Narcotráfico, estado, conquista y patriarcado. La conquista continúa

Manuel Rozental, 2019

 

“El narcotráfico es un negocio que en lo fundamental financia, apoya y enriquece al capital legal. Ninguno de nuestros estados ignora esto y ninguna de las clases poderosas del planeta, las más poderosas: la banca, las transnacionales y demás pueden decir que no tienen nada que ver con eso. Quiere decir el narcotráfico produce dinero que le entra directamente a las arcas y enriquece a la gente mas rica del mundo y les da el poder.”

 

 

‘They burned everything’: Guatemalan women press Hudbay on human rights claims in closely watched case

Two indigenous Guatemalan women stood quietly in front of a Toronto courthouse on Tuesday morning, surrounded by a scrum that included a filmmaking crew, lawyers, media and a gaggle of other people.

On a crowded city street during rush hour, the women drew little notice from passersby but their case is being closely followed by the mining sector and beyond.

Both women, Irma Yolanda Choc Cac and Angelica Choc, had travelled from a remote part of eastern Guatemala, to continue pressing legal claims that Hudbay Minerals Inc., one of Canada’s oldest mining companies, bears liability for rape, violence and other human rights abuses that took place more than a decade ago when their village was razed to make way for the Fenix nickel mine.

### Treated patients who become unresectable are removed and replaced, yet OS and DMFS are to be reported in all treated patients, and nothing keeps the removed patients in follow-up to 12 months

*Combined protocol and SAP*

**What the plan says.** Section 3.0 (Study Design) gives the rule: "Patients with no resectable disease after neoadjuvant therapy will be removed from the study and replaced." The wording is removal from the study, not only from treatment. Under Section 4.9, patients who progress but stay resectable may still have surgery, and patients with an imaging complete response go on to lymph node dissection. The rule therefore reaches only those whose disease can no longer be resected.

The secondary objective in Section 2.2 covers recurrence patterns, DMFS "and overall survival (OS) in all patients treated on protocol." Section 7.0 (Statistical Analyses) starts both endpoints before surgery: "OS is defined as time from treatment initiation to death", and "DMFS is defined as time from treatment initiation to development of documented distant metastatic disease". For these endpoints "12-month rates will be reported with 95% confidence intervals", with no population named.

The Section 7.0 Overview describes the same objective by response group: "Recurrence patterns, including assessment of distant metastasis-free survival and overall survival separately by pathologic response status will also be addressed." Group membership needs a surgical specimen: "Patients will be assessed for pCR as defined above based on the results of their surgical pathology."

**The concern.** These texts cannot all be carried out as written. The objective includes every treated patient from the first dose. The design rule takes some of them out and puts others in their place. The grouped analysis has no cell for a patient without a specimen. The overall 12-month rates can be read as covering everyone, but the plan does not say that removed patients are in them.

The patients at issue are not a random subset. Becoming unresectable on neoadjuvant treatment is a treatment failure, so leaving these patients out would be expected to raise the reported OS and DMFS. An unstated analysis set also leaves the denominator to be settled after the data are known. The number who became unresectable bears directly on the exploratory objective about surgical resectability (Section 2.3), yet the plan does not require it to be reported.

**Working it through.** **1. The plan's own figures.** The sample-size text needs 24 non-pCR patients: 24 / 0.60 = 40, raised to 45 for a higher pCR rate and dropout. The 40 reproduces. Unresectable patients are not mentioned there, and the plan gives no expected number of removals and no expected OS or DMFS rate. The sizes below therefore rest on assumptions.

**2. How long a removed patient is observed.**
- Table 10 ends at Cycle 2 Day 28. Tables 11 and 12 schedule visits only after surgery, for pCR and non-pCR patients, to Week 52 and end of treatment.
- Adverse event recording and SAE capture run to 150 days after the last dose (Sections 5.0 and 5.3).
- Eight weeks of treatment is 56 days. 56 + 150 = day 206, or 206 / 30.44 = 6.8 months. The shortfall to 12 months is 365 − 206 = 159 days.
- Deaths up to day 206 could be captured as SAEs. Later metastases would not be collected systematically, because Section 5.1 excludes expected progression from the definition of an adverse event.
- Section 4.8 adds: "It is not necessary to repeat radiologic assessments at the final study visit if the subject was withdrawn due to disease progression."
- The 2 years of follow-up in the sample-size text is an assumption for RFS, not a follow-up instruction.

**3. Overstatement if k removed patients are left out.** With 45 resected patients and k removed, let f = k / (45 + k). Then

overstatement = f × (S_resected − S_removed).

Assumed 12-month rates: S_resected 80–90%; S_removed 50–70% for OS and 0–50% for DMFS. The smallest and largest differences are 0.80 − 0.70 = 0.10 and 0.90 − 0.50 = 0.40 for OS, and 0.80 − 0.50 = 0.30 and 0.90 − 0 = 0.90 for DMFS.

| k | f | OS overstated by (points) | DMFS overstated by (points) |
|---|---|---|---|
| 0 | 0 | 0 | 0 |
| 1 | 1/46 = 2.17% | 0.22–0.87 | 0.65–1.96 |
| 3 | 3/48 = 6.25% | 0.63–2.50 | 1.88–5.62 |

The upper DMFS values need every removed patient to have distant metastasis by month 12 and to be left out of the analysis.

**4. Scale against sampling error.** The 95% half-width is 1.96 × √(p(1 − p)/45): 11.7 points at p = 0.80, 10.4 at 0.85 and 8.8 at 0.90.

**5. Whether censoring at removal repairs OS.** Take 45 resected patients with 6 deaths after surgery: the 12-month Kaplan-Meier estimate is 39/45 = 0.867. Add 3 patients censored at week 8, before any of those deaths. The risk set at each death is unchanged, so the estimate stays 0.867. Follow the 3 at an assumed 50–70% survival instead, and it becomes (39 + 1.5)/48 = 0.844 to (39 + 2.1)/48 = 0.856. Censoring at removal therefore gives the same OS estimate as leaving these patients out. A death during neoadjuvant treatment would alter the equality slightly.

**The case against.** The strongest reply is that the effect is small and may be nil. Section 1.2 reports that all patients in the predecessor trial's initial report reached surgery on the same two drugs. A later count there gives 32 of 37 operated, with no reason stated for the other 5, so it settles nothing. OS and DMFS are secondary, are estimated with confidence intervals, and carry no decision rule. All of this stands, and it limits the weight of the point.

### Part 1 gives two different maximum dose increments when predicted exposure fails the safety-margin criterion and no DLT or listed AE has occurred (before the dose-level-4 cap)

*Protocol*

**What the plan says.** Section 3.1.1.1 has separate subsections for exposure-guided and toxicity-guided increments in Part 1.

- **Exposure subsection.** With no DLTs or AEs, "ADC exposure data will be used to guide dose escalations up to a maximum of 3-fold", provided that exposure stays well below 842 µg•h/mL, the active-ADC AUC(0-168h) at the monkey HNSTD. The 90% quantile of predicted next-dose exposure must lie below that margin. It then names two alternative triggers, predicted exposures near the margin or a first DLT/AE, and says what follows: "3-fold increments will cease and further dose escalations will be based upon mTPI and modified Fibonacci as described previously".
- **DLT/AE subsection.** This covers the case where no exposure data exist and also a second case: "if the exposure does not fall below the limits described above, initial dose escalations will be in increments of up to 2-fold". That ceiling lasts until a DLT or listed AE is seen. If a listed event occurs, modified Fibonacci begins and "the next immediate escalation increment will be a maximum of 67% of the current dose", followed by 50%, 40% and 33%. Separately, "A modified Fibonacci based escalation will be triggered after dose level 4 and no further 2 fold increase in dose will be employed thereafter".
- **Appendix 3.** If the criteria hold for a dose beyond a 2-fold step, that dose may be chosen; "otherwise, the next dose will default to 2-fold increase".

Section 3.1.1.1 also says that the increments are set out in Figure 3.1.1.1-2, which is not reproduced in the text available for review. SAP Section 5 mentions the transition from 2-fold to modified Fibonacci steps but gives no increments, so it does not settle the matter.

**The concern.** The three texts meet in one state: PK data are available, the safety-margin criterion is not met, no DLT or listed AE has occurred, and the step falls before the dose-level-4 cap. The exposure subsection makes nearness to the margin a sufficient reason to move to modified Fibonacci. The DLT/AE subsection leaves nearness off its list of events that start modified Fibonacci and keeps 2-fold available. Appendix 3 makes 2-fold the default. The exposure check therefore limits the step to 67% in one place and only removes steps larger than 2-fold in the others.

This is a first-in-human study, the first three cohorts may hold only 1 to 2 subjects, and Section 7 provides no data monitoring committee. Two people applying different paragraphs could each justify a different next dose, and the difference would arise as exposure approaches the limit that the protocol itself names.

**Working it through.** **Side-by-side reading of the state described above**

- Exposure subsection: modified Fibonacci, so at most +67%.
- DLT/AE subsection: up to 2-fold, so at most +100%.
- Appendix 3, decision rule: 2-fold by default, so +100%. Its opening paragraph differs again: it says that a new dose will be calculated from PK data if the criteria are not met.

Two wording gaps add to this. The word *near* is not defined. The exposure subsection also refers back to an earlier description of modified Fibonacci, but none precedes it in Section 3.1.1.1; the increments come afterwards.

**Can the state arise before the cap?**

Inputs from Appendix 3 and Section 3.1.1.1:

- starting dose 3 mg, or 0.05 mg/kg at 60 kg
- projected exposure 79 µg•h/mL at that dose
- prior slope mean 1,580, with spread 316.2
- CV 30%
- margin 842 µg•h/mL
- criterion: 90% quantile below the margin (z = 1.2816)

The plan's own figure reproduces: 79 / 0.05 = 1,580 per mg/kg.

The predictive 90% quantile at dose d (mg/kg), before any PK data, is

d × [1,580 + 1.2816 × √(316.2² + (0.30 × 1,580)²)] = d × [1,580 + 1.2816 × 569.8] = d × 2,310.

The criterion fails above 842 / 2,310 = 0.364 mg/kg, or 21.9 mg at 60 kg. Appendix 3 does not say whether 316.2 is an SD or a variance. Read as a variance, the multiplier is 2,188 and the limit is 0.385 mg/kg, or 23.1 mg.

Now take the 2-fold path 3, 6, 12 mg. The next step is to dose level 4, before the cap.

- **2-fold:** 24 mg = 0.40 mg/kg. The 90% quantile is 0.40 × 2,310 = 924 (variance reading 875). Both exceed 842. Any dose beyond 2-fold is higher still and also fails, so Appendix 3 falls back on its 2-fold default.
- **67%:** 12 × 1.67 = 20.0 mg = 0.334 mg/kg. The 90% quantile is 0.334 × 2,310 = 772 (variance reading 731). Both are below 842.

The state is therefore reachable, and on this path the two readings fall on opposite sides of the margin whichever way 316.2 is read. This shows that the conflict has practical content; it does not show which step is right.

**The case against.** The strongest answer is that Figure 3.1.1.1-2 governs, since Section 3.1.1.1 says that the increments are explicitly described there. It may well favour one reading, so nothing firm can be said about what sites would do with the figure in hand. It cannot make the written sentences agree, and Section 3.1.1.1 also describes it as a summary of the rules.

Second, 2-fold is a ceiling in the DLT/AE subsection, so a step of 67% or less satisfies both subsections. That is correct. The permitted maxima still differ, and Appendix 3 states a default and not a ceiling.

Their lawsuit, originally filed in 2011, ties into a trend of increasing scrutiny of Canadian mining and exploration companies’ overseas activity. In its wake, other plaintiffs sued at least two other mining companies under the same novel legal theory, which accuses the mining companies of negligence.

“I’m assuming any chance of resolving anything between these parties has long since left the building,” the presiding case management master, Michael McGraw, who functions like a judge, said near the start of the hearing on Tuesday.

In a courtroom packed with journalists and supporters of the women, the lawyers had planned to argue about whether the plaintiffs could amend their complaint against Hudbay to include new details about the alleged human rights abuses. But that never happened and instead, the parties pushed the hearing back until November while they discuss a compromise.